What is the most elegant way to convert a hyphen separated word (e.g. "do-some-stuff") to the lower camel-case variation (e.g. "doSomeStuff") in Java?

  • WTH is every example answer implemented a public static method? When this should clearly be an hidden implementation detail of a larger abstraction. – Martin Spamer Mar 6 '14 at 12:48

10 Answers 10


Use CaseFormat from Guava:

import static com.google.common.base.CaseFormat.*;

String result = LOWER_HYPHEN.to(LOWER_CAMEL, "do-some-stuff");

With Java 8 there is finally a one-liner:

    .map(s -> Character.toUpperCase(s.charAt(0)) + s.substring(1).toLowerCase())

Though it takes splitting over 3 actual lines to be legible ツ

(Note: "\\-" is for kebab-case as per question, for snake_case simply change to "_")

  • Replacing the map with .map(s -> new StringBuilder().append(s.charAt(0)).append(s.substring(1))) might be more optimal – earcam Jan 6 at 20:00
  • 1
    but that solution lacks a toUpperCase(). So I guess what you mean is : .map(s -> Character.toUpperCase(s.charAt(0)) + s.substring(1)). Also as far as I know, the JVM automatically replaces simple text concattenations by stringbuilder instances when necessary these days. (only do that if you have more complicated structures, e.g. conditional concats). Having said that: Thanks a lot for your answer. Helped me out today ! – bvdb Jul 5 at 20:11
  • 1
    @bvdb ahem my previous comment is utter nonsense... aside: answer edited to improve. Should have know better than to 2nd guess Java optimization; JEP 280: Indify String Concatenation – earcam Aug 13 at 0:27

The following method should handle the task quite efficient in O(n). We just iterate over the characters of the xml method name, skip any '-' and capitalize chars if needed.

public static String toJavaMethodName(String xmlmethodName) { 
  StringBuilder nameBuilder = new StringBuilder(xmlmethodName.length());    
  boolean capitalizeNextChar = false;

  for (char c:xmlMethodName.toCharArray()) {
    if (c == '-') {
      capitalizeNextChar = true;
    if (capitalizeNextChar) {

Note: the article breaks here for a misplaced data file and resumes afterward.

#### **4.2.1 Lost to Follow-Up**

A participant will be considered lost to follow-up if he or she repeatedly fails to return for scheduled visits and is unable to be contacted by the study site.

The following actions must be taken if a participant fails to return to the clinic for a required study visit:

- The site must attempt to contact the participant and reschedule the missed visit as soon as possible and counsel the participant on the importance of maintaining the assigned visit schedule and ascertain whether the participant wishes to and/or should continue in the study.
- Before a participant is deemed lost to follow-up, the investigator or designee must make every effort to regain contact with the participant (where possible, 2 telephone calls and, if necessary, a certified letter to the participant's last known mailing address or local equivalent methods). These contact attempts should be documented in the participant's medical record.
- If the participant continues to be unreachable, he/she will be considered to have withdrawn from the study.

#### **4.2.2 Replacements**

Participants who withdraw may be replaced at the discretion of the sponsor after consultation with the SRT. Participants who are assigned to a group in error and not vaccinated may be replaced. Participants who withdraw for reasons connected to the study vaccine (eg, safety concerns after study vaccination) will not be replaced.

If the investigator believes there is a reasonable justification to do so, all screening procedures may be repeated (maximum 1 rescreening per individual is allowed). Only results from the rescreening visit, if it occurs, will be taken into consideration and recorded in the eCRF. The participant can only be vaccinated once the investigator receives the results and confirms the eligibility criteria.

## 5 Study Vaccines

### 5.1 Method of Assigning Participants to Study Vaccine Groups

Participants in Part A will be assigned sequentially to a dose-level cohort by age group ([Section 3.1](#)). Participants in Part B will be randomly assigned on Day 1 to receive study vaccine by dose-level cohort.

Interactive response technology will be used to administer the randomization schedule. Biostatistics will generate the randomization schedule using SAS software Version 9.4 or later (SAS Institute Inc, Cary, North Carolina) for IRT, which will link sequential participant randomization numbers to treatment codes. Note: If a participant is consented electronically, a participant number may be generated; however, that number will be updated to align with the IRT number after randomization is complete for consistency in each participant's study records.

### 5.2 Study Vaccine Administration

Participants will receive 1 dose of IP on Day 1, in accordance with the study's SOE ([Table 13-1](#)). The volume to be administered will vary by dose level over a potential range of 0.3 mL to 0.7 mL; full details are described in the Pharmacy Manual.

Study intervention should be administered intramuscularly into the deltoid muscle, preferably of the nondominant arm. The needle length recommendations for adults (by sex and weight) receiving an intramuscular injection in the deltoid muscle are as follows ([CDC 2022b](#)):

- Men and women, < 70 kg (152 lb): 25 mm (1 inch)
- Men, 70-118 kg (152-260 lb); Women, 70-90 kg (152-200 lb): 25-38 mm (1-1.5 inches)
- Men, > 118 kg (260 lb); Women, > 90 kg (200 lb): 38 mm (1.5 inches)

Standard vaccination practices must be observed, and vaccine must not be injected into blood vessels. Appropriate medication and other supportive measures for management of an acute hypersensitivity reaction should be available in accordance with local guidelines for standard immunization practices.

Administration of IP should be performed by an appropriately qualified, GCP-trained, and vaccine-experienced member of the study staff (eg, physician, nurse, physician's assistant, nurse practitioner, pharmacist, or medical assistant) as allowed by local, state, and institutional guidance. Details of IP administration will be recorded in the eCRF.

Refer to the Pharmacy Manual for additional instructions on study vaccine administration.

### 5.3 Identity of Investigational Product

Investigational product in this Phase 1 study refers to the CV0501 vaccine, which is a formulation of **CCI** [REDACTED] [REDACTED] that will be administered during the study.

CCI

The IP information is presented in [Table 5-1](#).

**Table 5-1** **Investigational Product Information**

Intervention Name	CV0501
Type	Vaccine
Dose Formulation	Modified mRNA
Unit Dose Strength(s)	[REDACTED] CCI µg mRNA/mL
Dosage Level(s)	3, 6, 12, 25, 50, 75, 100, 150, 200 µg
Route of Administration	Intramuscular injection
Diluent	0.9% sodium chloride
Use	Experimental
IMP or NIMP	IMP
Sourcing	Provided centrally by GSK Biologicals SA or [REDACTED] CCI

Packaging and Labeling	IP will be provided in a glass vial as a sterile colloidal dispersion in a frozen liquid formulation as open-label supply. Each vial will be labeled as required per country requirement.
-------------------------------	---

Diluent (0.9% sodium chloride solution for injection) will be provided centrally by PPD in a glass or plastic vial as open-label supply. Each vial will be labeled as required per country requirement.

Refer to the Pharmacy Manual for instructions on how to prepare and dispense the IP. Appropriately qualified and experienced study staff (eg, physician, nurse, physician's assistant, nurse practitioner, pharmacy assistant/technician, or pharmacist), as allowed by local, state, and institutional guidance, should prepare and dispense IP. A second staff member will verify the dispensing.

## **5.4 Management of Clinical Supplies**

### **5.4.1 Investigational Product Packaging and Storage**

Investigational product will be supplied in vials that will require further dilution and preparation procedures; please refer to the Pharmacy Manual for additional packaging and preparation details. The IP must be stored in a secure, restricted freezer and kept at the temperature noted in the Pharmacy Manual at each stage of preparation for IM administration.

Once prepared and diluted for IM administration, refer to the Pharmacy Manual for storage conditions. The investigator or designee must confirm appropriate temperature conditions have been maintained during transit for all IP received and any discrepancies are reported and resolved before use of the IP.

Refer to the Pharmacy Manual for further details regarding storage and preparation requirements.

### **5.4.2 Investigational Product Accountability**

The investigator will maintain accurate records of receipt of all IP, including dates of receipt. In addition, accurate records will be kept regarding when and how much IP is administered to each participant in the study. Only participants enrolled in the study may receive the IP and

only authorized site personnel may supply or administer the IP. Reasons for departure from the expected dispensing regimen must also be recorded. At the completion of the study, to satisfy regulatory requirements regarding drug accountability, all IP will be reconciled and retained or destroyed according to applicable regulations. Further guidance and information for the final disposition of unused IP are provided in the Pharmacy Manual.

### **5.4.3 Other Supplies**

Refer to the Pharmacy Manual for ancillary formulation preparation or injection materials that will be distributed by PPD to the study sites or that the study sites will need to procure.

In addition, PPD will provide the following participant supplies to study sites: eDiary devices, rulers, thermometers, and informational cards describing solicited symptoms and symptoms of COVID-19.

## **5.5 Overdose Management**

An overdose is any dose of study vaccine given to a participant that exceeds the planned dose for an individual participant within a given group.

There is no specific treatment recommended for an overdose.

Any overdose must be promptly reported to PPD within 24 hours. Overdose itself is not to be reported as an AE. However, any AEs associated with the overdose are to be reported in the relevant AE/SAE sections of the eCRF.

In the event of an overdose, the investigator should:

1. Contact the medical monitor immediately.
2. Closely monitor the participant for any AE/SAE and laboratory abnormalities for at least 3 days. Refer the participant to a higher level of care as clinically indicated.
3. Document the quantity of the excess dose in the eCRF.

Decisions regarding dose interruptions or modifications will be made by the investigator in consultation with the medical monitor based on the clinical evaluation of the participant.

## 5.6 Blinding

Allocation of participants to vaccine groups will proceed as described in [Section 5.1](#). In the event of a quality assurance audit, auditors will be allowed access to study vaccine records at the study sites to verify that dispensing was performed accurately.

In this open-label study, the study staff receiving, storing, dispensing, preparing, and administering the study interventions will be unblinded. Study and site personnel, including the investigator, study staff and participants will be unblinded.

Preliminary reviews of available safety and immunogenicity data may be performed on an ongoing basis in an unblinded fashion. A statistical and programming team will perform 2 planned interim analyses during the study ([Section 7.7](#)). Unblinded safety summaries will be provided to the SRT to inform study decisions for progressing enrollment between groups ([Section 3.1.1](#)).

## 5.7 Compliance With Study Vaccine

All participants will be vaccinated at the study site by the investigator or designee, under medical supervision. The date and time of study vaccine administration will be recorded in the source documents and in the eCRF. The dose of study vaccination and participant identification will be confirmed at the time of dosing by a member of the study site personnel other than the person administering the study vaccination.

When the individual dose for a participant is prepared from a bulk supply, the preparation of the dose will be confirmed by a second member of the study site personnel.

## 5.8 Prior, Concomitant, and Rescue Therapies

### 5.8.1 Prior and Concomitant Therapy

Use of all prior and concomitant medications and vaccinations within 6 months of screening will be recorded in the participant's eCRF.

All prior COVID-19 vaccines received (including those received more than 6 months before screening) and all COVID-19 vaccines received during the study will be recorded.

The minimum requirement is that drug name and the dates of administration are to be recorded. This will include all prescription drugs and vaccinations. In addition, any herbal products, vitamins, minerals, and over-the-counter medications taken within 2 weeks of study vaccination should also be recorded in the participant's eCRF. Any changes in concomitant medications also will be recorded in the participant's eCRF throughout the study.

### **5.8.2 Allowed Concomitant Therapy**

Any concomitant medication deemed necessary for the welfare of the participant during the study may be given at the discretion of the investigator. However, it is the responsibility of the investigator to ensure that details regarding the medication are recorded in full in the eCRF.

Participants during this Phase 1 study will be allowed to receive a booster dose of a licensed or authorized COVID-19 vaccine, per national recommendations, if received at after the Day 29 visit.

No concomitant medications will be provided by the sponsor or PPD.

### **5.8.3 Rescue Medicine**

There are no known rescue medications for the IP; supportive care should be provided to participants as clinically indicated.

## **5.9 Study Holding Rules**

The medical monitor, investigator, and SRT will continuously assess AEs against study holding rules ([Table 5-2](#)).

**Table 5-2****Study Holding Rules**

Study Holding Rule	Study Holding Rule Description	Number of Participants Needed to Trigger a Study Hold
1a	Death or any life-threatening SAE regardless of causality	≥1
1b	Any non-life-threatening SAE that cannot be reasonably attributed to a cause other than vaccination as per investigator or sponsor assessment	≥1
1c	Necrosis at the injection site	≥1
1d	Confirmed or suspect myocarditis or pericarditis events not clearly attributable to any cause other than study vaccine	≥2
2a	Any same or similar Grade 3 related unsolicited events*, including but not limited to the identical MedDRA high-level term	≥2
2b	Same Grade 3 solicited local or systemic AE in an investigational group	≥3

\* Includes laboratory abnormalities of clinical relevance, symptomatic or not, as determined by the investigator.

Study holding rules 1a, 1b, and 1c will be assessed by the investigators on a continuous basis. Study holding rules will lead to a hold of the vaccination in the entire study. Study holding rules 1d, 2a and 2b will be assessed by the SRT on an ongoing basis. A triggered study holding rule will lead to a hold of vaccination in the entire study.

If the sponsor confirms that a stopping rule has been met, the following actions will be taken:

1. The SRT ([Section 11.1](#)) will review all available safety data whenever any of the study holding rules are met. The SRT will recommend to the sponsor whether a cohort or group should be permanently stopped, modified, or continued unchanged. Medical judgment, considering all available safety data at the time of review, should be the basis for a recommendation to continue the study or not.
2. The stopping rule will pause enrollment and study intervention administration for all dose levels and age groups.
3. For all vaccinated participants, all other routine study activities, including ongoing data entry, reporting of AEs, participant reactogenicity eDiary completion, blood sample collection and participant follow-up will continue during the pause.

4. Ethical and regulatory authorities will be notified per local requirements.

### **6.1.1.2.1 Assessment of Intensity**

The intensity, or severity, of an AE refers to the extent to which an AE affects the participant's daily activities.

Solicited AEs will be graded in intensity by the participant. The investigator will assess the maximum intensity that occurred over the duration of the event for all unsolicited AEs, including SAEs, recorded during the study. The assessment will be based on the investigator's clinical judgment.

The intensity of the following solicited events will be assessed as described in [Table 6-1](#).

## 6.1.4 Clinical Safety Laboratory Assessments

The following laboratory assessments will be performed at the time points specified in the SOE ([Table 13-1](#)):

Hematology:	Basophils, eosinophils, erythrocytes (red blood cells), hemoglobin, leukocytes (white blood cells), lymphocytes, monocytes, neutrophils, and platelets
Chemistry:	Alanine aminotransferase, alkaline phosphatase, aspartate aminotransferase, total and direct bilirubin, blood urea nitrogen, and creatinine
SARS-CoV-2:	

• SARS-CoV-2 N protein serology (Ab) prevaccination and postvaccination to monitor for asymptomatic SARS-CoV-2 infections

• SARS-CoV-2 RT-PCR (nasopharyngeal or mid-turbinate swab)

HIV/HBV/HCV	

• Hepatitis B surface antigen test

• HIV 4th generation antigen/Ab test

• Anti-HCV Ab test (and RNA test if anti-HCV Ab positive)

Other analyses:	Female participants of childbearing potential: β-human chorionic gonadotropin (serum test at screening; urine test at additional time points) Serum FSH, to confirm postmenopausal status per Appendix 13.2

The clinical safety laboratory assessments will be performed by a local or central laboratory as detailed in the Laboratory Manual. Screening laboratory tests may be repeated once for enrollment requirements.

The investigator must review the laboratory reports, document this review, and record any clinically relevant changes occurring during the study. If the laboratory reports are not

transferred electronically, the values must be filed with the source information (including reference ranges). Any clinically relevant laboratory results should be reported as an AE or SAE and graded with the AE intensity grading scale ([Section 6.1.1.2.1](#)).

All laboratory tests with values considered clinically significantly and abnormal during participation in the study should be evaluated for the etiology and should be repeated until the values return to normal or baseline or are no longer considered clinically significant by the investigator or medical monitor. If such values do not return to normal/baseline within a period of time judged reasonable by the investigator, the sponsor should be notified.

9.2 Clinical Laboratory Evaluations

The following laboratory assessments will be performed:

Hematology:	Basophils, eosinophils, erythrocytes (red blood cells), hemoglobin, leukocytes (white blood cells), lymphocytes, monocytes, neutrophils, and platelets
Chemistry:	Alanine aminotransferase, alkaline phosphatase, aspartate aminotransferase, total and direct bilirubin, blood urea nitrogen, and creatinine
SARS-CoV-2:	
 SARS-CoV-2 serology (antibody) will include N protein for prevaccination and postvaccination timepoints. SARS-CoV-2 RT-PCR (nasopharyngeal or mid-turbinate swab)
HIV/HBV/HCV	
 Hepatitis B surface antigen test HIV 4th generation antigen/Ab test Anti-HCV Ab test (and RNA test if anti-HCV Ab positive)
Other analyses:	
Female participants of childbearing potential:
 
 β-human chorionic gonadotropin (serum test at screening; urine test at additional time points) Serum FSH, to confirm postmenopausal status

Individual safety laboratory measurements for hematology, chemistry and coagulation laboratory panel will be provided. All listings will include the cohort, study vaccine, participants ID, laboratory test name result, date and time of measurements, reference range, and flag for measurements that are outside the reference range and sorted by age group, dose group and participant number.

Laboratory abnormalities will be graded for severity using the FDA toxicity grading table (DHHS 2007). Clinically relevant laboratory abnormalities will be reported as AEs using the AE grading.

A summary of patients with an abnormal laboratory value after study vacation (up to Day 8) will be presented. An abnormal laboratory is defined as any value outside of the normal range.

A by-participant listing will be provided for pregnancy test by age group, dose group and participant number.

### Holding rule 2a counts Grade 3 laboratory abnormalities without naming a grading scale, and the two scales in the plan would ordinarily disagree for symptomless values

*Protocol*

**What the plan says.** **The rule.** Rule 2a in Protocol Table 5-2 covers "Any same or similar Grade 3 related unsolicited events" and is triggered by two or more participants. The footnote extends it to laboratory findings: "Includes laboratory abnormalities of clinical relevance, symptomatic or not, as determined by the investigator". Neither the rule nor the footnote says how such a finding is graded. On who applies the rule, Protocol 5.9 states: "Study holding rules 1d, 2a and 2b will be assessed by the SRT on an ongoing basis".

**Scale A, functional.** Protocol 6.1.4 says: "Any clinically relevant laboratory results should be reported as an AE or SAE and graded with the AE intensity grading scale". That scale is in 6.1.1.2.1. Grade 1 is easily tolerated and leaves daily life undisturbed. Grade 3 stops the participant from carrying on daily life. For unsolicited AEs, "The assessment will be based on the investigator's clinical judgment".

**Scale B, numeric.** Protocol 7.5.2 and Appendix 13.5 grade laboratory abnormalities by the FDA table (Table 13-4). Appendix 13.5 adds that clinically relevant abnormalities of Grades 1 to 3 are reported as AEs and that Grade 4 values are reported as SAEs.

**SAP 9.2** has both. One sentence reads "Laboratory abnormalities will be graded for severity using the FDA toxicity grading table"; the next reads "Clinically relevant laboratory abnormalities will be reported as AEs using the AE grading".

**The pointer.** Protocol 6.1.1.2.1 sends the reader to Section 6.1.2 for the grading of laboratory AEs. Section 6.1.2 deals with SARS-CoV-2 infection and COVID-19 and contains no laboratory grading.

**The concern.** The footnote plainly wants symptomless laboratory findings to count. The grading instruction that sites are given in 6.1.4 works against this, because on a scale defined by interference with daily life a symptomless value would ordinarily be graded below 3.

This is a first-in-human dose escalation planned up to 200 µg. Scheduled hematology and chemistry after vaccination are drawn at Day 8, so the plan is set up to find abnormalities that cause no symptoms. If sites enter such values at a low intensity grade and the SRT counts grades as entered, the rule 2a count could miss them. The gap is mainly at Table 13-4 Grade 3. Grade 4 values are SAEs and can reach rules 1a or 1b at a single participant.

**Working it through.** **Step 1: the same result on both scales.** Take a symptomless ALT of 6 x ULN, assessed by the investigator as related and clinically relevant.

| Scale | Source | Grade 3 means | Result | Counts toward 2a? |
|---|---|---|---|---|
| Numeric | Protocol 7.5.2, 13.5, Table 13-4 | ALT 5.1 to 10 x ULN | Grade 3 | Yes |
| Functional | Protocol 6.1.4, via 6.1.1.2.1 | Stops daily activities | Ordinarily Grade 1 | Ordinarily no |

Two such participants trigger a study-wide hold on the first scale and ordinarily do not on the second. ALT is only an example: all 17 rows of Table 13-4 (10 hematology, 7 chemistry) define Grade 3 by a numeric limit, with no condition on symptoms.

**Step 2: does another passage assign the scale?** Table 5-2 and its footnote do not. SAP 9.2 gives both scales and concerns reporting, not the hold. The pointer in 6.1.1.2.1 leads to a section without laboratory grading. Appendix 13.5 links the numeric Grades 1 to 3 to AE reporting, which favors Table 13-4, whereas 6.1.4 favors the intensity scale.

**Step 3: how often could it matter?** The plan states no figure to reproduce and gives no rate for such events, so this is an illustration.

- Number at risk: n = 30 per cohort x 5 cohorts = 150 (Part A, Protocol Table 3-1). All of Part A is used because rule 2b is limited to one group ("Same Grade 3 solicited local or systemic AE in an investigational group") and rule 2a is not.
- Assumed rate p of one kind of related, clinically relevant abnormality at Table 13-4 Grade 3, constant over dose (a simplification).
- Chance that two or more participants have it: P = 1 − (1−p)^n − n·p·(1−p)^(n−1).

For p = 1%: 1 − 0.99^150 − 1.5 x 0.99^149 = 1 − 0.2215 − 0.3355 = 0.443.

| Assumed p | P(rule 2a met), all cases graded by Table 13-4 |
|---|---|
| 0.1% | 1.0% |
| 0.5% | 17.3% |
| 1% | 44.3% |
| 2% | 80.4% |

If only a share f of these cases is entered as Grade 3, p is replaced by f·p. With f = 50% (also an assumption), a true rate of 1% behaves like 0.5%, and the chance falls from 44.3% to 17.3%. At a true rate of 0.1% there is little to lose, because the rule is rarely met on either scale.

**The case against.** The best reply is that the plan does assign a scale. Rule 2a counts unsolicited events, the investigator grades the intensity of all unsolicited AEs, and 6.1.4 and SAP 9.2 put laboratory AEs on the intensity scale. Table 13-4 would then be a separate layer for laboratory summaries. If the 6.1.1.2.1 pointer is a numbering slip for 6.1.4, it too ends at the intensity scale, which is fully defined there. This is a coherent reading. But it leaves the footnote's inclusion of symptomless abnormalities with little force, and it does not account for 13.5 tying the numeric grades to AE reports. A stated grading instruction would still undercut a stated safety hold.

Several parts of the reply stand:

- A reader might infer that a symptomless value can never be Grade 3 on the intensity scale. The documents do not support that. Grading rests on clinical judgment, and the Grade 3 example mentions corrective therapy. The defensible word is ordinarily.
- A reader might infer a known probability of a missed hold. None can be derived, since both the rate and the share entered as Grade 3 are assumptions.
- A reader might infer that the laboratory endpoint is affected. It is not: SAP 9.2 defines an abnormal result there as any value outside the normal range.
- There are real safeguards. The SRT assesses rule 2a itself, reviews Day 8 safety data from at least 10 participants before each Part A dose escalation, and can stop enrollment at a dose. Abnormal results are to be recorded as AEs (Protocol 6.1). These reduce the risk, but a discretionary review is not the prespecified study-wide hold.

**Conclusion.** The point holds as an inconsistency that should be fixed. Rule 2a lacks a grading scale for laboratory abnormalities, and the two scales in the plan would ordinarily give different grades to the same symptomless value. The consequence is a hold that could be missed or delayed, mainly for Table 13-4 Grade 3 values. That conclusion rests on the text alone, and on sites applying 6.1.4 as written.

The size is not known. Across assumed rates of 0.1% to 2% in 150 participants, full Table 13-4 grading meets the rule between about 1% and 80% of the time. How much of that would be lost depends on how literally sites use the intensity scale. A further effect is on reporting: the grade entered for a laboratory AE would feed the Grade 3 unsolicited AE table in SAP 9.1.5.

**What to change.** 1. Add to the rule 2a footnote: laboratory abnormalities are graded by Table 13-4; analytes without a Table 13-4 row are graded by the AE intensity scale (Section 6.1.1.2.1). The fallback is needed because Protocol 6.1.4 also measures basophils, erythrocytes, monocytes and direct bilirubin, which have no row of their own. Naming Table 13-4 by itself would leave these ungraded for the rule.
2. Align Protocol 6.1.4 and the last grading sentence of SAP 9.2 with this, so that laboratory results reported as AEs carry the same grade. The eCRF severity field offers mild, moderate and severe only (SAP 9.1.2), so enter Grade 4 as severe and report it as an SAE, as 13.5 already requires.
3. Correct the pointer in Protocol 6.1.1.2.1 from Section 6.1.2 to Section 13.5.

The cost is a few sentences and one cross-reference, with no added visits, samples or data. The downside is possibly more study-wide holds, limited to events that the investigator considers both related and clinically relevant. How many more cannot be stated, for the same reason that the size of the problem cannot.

} else {
    capitalizeNextChar = false;
  return nameBuilder.toString();
  • Why the char array, when you can just use charAt()? – Thorbjørn Ravn Andersen Sep 1 '10 at 14:01
  • @Thorbjörn - I just prefer the enhanced for loop expression. Personal style. But you right - not using 'toCharArray()' should be slightly faster – Andreas_D Sep 1 '10 at 14:14

Why not try this:

  1. split on "-"
  2. uppercase each word, skipping the first
  3. join

EDIT: On second thoughts... While trying to implement this, I found out there is no simple way to join a list of strings in Java. Unless you use StringUtil from apache. So you will need to create a StringBuilder anyway and thus the algorithm is going to get a little ugly :(

CODE: Here is a sample of the above mentioned aproach. Could someone with a Java compiler (sorry, don't have one handy) test this? And benchmark it with other versions found here?

public static String toJavaMethodNameWithSplits(String xmlMethodName)
    String[] words = xmlMethodName.split("-"); // split on "-"
    StringBuilder nameBuilder = new StringBuilder(xmlMethodName.length());
    for (int i = 1; i < words.length; i++) // skip first
        nameBuilder.append(words[i].substring(0, 1).toUpperCase());
    return nameBuilder.toString(); // join
  • 1
    This creates a lot of String objects (~ 8 extra Strings + one array for the given example). This could be a problem if you have to process a lot of xml tags. – Andreas_D Sep 1 '10 at 13:58